Wednesday, November 25, 2015

Do Not Be Afraid - thoughts on the politics of fear (part one), by the Rev. Peter J. Van Hook




Do not fear what they fear, and do not be intimidated, but in your hearts sanctify Christ as Lord. Always be ready to make your defense to anyone who demands from you an account of the hope that is in you; yet do it with gentleness and reverence.
First Letter of Peter 3





The social parallels between the time of the first Christians—from the destruction of Jerusalem in CE 72 to about 300—and this modern era have long fascinated me.

In the first and second centuries of the Common Era, Rome was to achieve the farthest extent of its imperial reach, marked in the West by Hadrian’s Wall that demarked the border between Britannia and the unruly Picts in what was to become Scotland. The year the Wall was completed, CE 128, marks the moment when Rome began its centuries-long decline into dissolution.

At the same time, the Roman economy was showing signs of strain with inflations and recessions undermining public confidence in the central government. The biggest single budget item was the military. At the same time it was a period of widespread and rapid technological advancement, driven often by the needs of the imperial armies and navies.

Roman invasions and domination of foreign peoples created massive movements of peoples out of their ancestral homes, the occupiers sometimes Romanizing the cultures and sometimes forcing populations to relocate. Refugees moved into urban areas, bringing strange languages and stranger customs with them. Social unrest occurred throughout the empire during this period.

A good example of strange cultures running headlong into Roman might is the situation in Judaea, with constant insults to the Jewish population creating riots and rebellions, culminating first in the invasion of Titus and his Legions (one of the first places conquered was the fortress at Masada near the Dead Sea), and in CE 135 the utter desolation of Jerusalem, such that the walls of the Temple Mount were torn down to the foundation stones and literally levelled (it is still that way).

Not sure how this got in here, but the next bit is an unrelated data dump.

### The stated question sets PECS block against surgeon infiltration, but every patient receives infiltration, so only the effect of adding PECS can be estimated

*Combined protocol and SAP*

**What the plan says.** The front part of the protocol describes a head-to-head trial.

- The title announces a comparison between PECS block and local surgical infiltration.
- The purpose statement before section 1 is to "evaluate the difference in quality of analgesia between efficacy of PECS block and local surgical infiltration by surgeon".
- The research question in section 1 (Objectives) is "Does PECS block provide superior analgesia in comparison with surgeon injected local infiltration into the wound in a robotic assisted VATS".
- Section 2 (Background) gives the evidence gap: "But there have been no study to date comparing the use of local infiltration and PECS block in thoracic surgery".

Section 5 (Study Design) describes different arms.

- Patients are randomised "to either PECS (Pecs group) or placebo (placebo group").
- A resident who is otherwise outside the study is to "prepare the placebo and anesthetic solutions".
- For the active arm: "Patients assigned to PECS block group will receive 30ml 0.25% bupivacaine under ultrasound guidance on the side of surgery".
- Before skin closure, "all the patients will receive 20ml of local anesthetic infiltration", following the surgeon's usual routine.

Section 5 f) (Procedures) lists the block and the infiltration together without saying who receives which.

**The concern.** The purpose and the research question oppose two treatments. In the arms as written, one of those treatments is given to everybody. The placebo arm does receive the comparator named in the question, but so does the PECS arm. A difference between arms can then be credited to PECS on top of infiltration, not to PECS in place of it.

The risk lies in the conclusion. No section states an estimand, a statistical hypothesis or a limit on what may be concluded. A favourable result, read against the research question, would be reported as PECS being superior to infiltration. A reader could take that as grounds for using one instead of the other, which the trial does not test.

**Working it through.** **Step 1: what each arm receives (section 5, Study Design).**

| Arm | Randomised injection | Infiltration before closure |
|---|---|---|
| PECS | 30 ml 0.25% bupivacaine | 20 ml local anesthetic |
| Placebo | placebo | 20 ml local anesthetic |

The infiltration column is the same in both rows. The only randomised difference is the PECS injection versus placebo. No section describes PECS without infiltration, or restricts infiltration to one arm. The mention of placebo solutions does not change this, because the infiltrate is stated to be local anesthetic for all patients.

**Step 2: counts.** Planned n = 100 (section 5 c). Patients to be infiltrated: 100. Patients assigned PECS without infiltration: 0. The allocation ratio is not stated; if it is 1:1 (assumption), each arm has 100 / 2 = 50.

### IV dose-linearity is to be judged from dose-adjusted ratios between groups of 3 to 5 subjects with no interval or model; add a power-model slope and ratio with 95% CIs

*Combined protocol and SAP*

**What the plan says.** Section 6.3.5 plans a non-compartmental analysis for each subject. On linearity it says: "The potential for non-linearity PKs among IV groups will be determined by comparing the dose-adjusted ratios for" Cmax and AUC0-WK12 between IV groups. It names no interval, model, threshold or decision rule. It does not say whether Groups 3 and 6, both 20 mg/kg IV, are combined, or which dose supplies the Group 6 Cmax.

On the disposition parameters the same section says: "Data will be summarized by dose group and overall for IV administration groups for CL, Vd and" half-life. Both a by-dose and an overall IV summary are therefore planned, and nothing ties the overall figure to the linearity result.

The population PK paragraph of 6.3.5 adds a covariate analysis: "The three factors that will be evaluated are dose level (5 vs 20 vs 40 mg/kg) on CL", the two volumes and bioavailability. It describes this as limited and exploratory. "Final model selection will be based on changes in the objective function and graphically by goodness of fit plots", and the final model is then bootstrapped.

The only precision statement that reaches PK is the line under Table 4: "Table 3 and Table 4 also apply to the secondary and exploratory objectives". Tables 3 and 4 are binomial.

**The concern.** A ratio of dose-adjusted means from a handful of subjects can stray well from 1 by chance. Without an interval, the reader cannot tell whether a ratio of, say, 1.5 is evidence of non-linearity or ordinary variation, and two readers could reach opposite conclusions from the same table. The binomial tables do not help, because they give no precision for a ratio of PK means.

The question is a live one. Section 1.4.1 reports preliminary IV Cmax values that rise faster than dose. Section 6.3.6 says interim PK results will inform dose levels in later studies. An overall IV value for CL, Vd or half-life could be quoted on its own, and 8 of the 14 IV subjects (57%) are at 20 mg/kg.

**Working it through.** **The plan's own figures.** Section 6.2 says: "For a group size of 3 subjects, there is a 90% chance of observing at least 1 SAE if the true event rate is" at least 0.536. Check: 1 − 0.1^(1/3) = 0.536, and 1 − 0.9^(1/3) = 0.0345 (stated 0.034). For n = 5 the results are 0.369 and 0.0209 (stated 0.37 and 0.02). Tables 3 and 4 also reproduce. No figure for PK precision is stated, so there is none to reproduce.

The Romans never understood the Jews or their rabidly monotheistic religion. As far as the Romans were concerned the first Christians were just odd and recalcitrant Jews.

This is the context of the writing of the First Letter of Peter, in which the author (probably a disciple of the apostle) addresses these early Christians as sojourners, foreigners living in a foreign land.

The early Christians were being expelled from the synagogues as apostates but not being received into Roman society because of their religion and customs (which most Romans considered barbaric). He describes not formal government-driven persecution but social slights and smears and slurs that sometimes led to mob action. They were thus alienated from their previous religious roots and from the society around them, subject to ridicule and discrimination.

In the face of all this 1 Peter tells them, do not be afraid.

The phrases “do not be afraid” and “do not fear” occur over sixty times in the Christian Bible. What these phrases express is confidence in the loving care of their God and the salvific action of their Lord - in other words, don’t fear what those other guys fear.

The early Christians had good reason to be afraid and yet not to fear. They could be realistic about their present situation in society and yet smile knowingly because of their faith in the future. What these Christians knew is what drove their Roman neighbors to distraction: they knew they were living at once in the Roman Empire and in the Kingdom of God - which is how Christians ought to be living today.

Next Week: What the first Christians have to teach us about fear and anxiety.

Peter+

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